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The Criterion Collection presents
Walkabout (1971)

"It can't be much further"
- Girl (Jenny Agutter)

Review By: Jeff Ulmer  
Published: November 23, 2001

Stars: Jenny Agutter, Luc Roeg, David Gulpilil
Other Stars: John Meillon, Robert McDarra, Peter Carver, John Illingsworth, Hilary Bamberger, Barry Donnelly, Noeline Brown, Carlo Manchini
Director: Nicolas Roeg

Manufacturer: Nimbus
MPAA Rating: PG for (Nudity, some disturbing scenes)
Run Time: 01h:40m:26s
Release Date: May 06, 1998
UPC: 037429123225
Genre: adventure


Style
Grade
Substance
Grade
Image Transfer
Grade
Audio Transfer
Grade
Extras
Grade
A+ AB+A- C+

DVD Review

Nicolas Roeg began directing in 1970 on Mick Jagger's first star vehicle, Performance, but his career in the film industry dates back to the late 1940s. Working his way through the trade, as a dubber, camera operator, and finally director of photography, the 1960s found him shooting second unit for David Lean's Lawrence of Arabia (1962), and as cinematographer on a number of Roger Corman pictures, including The Masque of the Red Death (1964), the film adaptation of Bradbury's Fahrenheit 451 (1966), Far From the Madding Crowd (1967), and Petulia (1968). Roeg's sense of visual lends an air of beauty and composition to his work that adds to its uniqueness. He set off for Australia's outback to shoot his solo directorial debut, 1971s' Walkabout. As one of the tagline reads, it is "Just about the most different film you'll ever see."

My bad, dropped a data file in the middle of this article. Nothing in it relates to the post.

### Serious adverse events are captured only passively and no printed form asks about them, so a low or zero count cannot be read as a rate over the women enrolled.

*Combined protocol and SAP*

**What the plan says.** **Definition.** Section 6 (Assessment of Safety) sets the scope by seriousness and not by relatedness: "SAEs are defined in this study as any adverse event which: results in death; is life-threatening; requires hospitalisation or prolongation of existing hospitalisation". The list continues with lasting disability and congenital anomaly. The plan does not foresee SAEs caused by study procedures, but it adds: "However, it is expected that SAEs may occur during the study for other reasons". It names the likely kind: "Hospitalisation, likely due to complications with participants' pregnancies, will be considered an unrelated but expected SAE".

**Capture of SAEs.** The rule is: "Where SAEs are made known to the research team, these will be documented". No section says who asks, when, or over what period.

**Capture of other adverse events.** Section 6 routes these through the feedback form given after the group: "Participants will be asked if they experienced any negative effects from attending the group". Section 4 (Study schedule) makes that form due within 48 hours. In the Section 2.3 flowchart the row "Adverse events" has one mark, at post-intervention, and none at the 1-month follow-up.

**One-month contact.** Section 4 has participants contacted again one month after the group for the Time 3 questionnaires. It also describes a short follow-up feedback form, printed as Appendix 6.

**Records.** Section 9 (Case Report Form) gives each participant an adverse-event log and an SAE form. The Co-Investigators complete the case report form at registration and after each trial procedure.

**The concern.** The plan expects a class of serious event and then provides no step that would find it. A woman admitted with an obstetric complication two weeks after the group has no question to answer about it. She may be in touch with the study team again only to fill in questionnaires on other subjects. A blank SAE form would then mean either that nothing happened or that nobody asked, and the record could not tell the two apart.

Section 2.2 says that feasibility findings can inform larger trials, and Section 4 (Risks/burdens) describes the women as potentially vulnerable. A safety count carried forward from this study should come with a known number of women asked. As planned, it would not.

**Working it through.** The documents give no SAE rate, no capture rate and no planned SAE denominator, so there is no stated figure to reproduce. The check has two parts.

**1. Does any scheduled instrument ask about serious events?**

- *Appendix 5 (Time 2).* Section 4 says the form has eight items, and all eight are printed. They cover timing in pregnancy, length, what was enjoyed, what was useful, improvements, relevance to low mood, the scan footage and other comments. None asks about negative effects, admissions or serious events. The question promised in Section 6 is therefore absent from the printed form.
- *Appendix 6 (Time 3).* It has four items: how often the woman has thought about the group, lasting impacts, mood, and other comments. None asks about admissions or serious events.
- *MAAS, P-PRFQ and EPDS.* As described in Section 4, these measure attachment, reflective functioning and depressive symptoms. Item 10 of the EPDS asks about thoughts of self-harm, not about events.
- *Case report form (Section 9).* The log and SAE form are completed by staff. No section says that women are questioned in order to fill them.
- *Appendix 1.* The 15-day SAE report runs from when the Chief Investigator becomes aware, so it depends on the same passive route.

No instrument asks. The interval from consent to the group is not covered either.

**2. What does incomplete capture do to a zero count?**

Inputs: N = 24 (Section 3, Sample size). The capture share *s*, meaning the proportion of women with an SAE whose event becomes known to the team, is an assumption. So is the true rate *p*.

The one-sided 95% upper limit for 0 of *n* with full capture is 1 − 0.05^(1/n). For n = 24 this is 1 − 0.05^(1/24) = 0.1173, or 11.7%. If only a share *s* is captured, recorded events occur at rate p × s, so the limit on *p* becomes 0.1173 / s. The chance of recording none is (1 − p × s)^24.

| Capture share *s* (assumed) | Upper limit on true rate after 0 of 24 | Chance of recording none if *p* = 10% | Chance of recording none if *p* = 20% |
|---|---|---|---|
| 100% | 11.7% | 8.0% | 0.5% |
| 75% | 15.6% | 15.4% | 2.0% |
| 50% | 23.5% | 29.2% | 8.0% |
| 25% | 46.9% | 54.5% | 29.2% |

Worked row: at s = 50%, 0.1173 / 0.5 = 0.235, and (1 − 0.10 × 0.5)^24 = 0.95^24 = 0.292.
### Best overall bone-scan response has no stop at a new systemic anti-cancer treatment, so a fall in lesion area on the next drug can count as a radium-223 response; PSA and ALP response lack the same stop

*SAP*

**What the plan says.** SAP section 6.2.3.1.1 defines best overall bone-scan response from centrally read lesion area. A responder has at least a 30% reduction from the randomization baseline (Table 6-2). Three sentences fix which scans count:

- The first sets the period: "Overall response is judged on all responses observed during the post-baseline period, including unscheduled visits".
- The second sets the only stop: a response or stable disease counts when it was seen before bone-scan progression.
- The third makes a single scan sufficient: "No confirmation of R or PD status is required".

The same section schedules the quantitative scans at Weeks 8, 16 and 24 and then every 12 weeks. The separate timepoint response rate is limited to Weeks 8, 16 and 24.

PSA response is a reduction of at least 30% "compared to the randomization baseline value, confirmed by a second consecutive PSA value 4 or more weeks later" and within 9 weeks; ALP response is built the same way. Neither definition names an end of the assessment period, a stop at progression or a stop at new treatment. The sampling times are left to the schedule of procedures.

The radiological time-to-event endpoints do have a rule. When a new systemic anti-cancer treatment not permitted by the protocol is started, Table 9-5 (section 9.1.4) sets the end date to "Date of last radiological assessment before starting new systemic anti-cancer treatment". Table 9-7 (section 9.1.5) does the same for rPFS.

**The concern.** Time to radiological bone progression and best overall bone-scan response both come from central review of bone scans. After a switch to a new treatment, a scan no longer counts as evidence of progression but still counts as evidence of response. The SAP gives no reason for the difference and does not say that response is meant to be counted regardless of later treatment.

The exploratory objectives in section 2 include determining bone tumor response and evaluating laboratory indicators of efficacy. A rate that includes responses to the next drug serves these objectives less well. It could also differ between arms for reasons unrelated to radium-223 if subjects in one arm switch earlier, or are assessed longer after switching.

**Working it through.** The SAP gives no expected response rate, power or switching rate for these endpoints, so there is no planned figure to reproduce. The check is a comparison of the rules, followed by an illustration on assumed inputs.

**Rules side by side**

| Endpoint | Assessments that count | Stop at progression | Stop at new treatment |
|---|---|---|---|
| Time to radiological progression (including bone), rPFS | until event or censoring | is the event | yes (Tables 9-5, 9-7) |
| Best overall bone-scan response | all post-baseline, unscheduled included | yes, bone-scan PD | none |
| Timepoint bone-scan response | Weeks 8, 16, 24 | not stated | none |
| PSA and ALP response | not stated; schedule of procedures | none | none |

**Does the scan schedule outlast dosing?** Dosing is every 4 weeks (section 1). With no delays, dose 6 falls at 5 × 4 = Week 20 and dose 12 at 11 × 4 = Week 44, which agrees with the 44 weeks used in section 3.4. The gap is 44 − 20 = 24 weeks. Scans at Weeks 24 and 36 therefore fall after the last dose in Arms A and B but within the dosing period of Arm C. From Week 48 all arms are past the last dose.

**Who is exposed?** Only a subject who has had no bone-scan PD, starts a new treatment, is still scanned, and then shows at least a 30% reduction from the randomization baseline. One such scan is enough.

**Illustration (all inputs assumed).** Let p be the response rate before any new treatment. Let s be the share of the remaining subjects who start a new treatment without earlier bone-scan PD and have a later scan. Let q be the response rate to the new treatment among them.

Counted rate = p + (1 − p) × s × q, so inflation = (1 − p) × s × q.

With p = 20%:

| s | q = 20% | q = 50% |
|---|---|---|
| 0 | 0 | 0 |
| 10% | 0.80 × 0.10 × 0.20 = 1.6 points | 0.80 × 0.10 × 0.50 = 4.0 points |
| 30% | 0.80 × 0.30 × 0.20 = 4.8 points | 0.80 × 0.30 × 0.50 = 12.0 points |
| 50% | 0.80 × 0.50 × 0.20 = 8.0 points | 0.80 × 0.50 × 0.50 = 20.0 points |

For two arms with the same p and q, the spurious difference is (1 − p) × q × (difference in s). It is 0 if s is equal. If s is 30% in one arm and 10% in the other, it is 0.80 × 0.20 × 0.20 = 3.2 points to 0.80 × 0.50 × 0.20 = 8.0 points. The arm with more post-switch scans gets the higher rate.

Boy: "We're lost, aren't we?"

After being brought to the outback by their father for a picnic, two city raised, middle class children wind up lost and alone with nothing but the clothes on their backs, a modest food supply, and a transistor radio. Completely disoriented with no way back to their familiar urban surroundings, the fourteen-year-old girl (Jenny Agutter) and her younger brother (Luc Roeg, the director's son) set out across the vast and rugged terrain of the outback, facing scorching heat and no idea where they are going to find water or any sign of civilization. Totally unequipped for survival in this wasteland, the pair must rely on their will to survive and luck to hold out. The discovery of an oasis marks a brief respite, but the following morning the water is gone. Their salvation comes in the form of a young aborigine boy (David Gulpilil), who is undergoing his rite of passage into adulthood, living off the land for months while on walkabout. Despite his arrival, the challenges of culture and language place barriers in their communication. As this trio makes its way through the awe inspiring Australian landscape, their spiritual and mental maturity are put to the test. It is a journey of discovery, of self and environment, of custom and culture, and of life and death.

Over 30 years after its initial release, Walkabout still holds up as a unique and visionary masterpiece. While on the surface the storyline is simplistic, the social, environmental and racial commentary, fill the work with meaning on many levels. Metaphors are abundant, though some are made on a more conscious level than others. This is the kind of film that begs to be watched in a group setting and discussed afterward. It is interesting to note that the film was rated R when first released, due to the extended nude scenes. The rating was later dropped to PG due to the context of the nudity, which is most appropriate in conveying the burgeoning sexuality of the main players, but is not exploited for its sensuality. In fact, the nudity rather reinforces the naturalness of their experience, and the contrast with the children's need to remain in adherence with their societal norms, despite the impracticality of their school uniforms in a hostile desert environment. The film does contain scenes of animals being hunted and killed which are real, and despite being disturbing, they are contrasted against civilized society's use of animals for sport and food, and also are used as another point of difference between western and aboriginal culture.